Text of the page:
A review of the record here shows that the trial judge did not base his order on the evidence adduced at trial. Jeopardy did not, therefore, attach and this appeal is not constitutionally barred. The challenged order was limited to the court's conclusion that unless adequate connection between the conduct sought to be regulated and interstate commerce is alleged and proved, prosecution under the statute is an invalid exercise of federal power.*fn2 The court, in arriving at that conclusion, did not need to, and indeed did not, rely on the evidence produced by either party. The indictment contained a narrative of virtually every fact recited in the order*fn3 and there was neither allegation nor proof of a connection with interstate commerce. Further, it is clear from the order that the court concluded that the fatal defect in the prosecution lay in the indictment's failure to state and the statute's failure to require a nexus with interstate commerce which would justify federal regulation. The fact that the prosecution failed to prove such a connection, though alluded to in the order, was of no significance to the actual basis for the decision. The order was neither based upon nor limited in application to the facts of the case. Appeal, therefore, is not barred by the double jeopardy clause of the fifth amendment.
The defendant also argues that this appeal is barred by the clear and unambiguous language of § 3731. We disagree.
The predecessor of the present Appeals Act, Pub. L. 90-351 (1968), contained express provisions that permitted appeals by the government from various trial court orders which "terminated" prosecutions, including "arrests of judgment." The present section contains no such provision. It is limited to dismissals of indictments. The Government argues that appeals are permissible under the present § 3731 from any order except an acquittal. The language of the statute, its legislative history, and the well established rule of construction that the Criminal Appeals Act is to be strictly construed against the Government, Will v. United States, 389 U.S. 90, 97, 88 S. Ct. 269, 19 L. Ed. 2d 305 (1967), all compel the rejection of that expansive interpretation.*fn4 Nevertheless, the fact that we read § 3731 as permitting appeals only from dismissals of indictments does not resolve the question that is presented here. Although the trial judge labelled his order an "arrest of judgment," it remains for us to determine whether that characterization is correct and, if so, whether an arrest of judgment under the circumstances of this case is equivalent to the dismissal of an indictment. We answer both questions in the affirmative.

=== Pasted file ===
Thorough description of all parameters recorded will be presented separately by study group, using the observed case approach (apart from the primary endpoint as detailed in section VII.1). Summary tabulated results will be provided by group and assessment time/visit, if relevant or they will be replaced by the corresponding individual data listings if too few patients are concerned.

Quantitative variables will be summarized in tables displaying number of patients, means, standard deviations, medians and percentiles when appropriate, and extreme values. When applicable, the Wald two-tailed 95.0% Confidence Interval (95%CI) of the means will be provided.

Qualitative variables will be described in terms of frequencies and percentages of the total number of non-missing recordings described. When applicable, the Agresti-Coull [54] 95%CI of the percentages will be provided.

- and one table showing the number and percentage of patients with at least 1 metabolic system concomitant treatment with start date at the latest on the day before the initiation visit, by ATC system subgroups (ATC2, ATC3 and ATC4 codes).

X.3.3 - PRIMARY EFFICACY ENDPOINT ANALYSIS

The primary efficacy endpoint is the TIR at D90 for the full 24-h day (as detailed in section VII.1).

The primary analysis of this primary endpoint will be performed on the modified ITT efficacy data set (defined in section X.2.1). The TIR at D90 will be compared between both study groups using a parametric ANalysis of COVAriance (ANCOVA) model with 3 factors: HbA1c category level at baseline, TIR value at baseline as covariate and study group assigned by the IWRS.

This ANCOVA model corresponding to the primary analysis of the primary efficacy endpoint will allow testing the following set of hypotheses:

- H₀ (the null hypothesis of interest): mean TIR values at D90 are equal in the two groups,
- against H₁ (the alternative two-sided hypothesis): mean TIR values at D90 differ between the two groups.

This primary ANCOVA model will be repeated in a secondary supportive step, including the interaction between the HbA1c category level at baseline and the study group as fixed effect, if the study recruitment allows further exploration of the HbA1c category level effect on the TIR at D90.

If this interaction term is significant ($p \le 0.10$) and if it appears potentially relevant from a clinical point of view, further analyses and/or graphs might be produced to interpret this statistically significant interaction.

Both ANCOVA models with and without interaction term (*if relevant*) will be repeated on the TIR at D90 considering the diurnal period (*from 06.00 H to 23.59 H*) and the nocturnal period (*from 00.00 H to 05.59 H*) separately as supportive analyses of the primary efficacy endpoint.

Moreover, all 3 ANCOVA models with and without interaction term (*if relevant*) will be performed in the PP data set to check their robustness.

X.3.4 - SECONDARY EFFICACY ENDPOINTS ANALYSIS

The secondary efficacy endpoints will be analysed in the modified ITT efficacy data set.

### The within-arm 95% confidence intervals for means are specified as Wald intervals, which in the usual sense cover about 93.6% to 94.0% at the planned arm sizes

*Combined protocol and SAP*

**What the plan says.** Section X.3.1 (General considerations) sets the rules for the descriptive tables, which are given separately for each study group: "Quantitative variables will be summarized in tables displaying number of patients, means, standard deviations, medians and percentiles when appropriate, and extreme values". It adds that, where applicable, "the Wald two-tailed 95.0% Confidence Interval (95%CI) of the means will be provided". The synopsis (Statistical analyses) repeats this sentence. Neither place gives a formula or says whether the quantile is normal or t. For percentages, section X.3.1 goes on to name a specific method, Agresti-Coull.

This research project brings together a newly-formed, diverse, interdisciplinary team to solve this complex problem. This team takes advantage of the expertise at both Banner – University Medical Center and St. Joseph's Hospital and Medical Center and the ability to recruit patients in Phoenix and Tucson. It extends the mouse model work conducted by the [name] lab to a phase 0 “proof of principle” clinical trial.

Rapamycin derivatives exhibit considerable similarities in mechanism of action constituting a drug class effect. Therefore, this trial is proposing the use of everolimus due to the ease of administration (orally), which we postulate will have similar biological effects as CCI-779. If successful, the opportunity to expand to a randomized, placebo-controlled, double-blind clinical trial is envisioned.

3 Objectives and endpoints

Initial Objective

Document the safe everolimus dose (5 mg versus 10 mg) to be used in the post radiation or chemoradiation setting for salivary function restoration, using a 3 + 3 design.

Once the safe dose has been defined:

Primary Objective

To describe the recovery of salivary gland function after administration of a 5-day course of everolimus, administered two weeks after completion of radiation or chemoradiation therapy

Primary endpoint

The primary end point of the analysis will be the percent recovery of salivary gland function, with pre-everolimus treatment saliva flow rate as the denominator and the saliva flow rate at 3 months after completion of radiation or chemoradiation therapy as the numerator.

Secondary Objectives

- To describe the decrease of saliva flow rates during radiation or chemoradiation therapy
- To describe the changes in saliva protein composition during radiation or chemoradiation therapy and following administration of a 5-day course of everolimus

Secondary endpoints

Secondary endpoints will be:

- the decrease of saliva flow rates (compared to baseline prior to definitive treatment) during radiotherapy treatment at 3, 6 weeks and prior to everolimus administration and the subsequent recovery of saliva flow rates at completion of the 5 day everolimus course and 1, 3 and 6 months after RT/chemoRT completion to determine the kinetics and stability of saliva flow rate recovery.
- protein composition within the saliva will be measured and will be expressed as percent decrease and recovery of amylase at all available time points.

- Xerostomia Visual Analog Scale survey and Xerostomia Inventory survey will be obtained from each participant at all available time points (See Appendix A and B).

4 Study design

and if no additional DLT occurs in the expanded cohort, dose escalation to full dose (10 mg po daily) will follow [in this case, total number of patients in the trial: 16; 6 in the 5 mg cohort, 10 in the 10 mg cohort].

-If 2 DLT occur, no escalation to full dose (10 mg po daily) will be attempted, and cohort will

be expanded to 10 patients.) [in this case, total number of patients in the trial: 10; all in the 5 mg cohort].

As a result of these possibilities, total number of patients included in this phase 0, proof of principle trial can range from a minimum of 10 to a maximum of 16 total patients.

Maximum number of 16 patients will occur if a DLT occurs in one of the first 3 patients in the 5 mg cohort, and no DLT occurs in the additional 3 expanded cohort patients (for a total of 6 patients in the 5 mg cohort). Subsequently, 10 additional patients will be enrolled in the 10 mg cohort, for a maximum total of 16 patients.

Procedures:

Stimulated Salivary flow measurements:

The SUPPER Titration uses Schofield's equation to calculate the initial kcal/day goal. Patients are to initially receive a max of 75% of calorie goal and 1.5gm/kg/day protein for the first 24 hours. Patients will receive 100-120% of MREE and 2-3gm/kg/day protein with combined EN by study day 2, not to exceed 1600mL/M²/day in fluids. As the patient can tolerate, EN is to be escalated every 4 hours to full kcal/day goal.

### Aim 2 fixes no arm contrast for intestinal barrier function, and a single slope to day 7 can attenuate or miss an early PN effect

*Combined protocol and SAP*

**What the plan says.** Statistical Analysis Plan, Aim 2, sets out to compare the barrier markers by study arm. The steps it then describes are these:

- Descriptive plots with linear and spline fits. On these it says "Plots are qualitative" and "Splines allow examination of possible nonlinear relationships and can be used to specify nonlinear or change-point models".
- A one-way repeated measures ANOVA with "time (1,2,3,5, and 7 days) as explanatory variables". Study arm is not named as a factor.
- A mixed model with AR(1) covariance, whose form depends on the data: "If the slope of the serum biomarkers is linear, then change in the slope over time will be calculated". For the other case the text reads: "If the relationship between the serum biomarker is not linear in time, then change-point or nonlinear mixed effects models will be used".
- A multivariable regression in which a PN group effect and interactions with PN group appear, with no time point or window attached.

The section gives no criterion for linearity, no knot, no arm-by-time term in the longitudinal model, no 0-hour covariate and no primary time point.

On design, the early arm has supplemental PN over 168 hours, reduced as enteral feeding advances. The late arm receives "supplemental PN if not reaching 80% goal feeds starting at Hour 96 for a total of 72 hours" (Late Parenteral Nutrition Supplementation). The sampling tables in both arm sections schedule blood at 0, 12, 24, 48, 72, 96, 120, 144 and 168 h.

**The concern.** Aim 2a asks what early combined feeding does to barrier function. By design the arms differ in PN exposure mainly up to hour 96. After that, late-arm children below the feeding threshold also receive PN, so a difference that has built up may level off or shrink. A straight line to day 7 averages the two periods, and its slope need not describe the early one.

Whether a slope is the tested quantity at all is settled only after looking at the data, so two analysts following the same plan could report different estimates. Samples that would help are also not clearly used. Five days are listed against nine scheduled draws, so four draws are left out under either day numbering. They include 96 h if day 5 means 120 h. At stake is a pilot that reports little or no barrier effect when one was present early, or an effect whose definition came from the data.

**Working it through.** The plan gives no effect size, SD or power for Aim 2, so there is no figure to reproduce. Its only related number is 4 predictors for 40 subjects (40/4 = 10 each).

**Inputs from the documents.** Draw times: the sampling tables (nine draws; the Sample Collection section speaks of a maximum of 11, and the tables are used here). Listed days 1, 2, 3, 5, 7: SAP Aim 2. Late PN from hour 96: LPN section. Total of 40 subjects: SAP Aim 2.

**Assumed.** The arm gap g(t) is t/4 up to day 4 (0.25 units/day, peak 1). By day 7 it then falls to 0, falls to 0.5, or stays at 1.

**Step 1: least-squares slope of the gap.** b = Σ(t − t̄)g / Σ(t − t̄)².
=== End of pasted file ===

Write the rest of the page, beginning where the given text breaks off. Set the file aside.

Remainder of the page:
The order in question was properly designated an arrest of judgment. As noted above, it was based exclusively upon allegations made in the indictment and was entered because of deficiencies in the charge against the defendant. As such, it was an "arrest of judgment" as that term was recently defined by the Supreme Court in Sisson.
In using that phrase [arrest of judgment] in the Criminal Appeals Act, Congress did not, of course, invent a new procedural classification. Instead, Congress acted against a common-law background that gave the statutory phrase a well-defined and limited meaning. An arrest of judgment was the technical term describing the act of a trial judge refusing to enter judgment on the ...